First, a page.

- Posted by Rose Mercier
- On March 27, 2018
In the last few months I have found myself reading widely from the Harvard Business Review. It seems to have become more “accessible” – cleaner formats, more graphics, and simpler language. I had always liked the wide range of relevant and soundly researched topics. If this sounds like an ad for HBR, it is not. However, in working my way through the latest issue, I discovered the very interesting article, “How to be a Good Board Chair.”
On my first read through, I found myself surprised at the degree to which the principles that underlie Policy Governance® permeated this mainstream periodical article. Even without acknowledgement of the similarity, this felt like progress.
Early in the article I read: “…some chairs come to see themselves as the CEO’S boss. Good chairs do not make this mistake…They understand that the board is the collective “boss” of the CEO and the task of the chair is to make sure the board provides the goals, resources, rules, and accountability the CEO needs.” It is not much of a stretch to see in that quote parallels to the following principles:
- The authority of the board is held and used as a body. The board speaks with one voice in that instructions are expressed by the board as a whole.
- The board defines in writing its expectations about the intended effects to be produced, the intended recipients of those effects, and the intended worth (cost-benefit or priority) of the effects.
- The board defines in writing its expectations about the means of the operational organization.
- The board must monitor organizational performance against previously stated Ends policies and Executive Limitations policies
Later in the article, the following caught my attention: “If the CEO’s boss is the board, the board’s boss is the shareholders…it’s crucial for the chair to act as the board’s agent, not as an individual....” A good chair “wants the board to know as much as possible about the shareholders’ expectations and plans.” Wow! I thought. This captures the essence of the principle of ownership: (The board exists to act as the informed voice and agent of the owners.) It also reinforces that it is the board’s job to seek to understand the perspectives and values of owners, and that it is also the board’s job to translate that understanding, enhanced by its own wisdom, into policies that direct the CEO.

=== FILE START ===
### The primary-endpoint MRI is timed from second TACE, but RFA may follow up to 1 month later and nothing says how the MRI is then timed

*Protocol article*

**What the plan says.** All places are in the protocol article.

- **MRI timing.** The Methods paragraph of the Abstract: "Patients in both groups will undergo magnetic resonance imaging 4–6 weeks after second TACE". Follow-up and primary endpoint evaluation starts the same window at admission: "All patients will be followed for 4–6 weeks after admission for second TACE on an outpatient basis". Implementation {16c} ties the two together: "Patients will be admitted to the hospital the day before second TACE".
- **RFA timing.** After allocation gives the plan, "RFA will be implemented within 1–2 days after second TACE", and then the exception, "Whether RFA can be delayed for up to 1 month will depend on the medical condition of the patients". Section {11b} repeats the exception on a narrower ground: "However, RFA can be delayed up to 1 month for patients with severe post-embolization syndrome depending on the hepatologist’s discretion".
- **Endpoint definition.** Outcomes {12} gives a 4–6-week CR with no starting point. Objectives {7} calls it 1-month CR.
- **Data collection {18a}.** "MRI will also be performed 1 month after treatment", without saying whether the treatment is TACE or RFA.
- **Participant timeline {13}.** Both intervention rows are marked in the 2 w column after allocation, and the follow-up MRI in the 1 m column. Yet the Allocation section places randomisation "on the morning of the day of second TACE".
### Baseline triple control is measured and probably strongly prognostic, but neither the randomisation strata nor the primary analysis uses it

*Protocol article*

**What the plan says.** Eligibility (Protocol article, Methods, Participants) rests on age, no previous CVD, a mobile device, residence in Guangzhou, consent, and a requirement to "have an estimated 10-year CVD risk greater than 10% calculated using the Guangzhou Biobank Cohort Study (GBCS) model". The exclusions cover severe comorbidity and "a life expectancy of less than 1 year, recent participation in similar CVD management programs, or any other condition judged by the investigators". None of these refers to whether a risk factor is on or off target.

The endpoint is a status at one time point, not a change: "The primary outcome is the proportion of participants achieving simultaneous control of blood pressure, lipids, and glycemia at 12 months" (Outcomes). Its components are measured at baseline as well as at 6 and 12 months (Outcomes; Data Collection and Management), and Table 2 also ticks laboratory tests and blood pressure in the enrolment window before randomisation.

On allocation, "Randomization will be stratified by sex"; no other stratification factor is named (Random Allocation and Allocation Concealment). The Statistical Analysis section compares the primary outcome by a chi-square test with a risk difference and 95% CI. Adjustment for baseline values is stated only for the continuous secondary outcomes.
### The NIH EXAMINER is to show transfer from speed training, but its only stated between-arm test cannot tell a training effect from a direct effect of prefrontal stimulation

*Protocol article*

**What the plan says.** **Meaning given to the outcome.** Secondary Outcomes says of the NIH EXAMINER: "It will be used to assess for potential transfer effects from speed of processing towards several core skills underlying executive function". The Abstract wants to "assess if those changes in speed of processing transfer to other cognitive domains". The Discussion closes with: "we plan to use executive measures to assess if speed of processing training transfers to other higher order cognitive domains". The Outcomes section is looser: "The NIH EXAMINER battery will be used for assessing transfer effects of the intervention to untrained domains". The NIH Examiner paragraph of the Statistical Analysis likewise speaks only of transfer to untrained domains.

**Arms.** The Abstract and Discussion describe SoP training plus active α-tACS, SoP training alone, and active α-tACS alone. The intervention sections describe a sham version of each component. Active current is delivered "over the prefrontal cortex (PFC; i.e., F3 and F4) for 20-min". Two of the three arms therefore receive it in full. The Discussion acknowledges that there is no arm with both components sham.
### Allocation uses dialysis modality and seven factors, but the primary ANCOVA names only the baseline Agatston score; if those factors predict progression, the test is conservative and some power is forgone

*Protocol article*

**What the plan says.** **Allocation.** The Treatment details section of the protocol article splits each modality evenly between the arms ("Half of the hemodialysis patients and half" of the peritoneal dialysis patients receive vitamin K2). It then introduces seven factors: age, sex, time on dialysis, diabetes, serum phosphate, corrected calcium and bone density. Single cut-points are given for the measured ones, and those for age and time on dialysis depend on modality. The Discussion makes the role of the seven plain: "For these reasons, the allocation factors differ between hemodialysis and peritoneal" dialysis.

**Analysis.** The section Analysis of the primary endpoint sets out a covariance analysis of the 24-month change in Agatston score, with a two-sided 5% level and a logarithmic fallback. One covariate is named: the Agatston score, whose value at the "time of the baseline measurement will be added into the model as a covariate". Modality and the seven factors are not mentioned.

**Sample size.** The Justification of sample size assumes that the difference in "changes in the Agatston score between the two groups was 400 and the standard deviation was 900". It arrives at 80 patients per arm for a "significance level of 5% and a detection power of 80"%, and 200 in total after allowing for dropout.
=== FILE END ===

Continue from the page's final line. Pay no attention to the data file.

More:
After my initial elation at discovering so many echoes of Policy Governance in the article, I started having second thoughts.
After all, anyone who understands Policy Governance as a coherent system of principles did not need this article to know that the only logical role of the chair is one of leading a group of equals to define and demand successful execution of organizational performance. It remains somewhat satisfying that this research confirms through trial and error, that others, in 31 countries no less, have reached conclusions and implemented practices consistent with at least some of the principles of Policy Governance. Less satisfying, however, is the worry that such research reinforces a premise that good governance is the result of adopting a collection of best practices derived from studies of individual boards (and chairs). One could arrive at the same understanding of the chair’s role using a logically conceived and coherent system of governance and then implementing practices that fit that role.
And so, I am left to ponder. Do I see the proverbial half-empty glass of the pessimist? Here is governance research arriving at findings with obvious parallels to Policy Governance seemingly without knowing it? Or, do I adopt the optimist’s view? Here is credible, current, and mainstream literature confirming ideas that mirror Policy Governance principles, and as result Policy Governance is one step closer to being part of the mainstream conversation about effective governance?
Now if there were only a way to bring that to HBR’s attention. Dear Editor…
 Stanislav Sheksina, “How to be a Good Board Chair”. Harvard Business Review, Mar-Apr 2018, pp. 96-105. The article relates the findings of the INSEAD’s Corporate Governance Center’s research project that included a survey of 200 board chairs from 31 countries, 80 interviews with board chairs, shareholders and CEOs.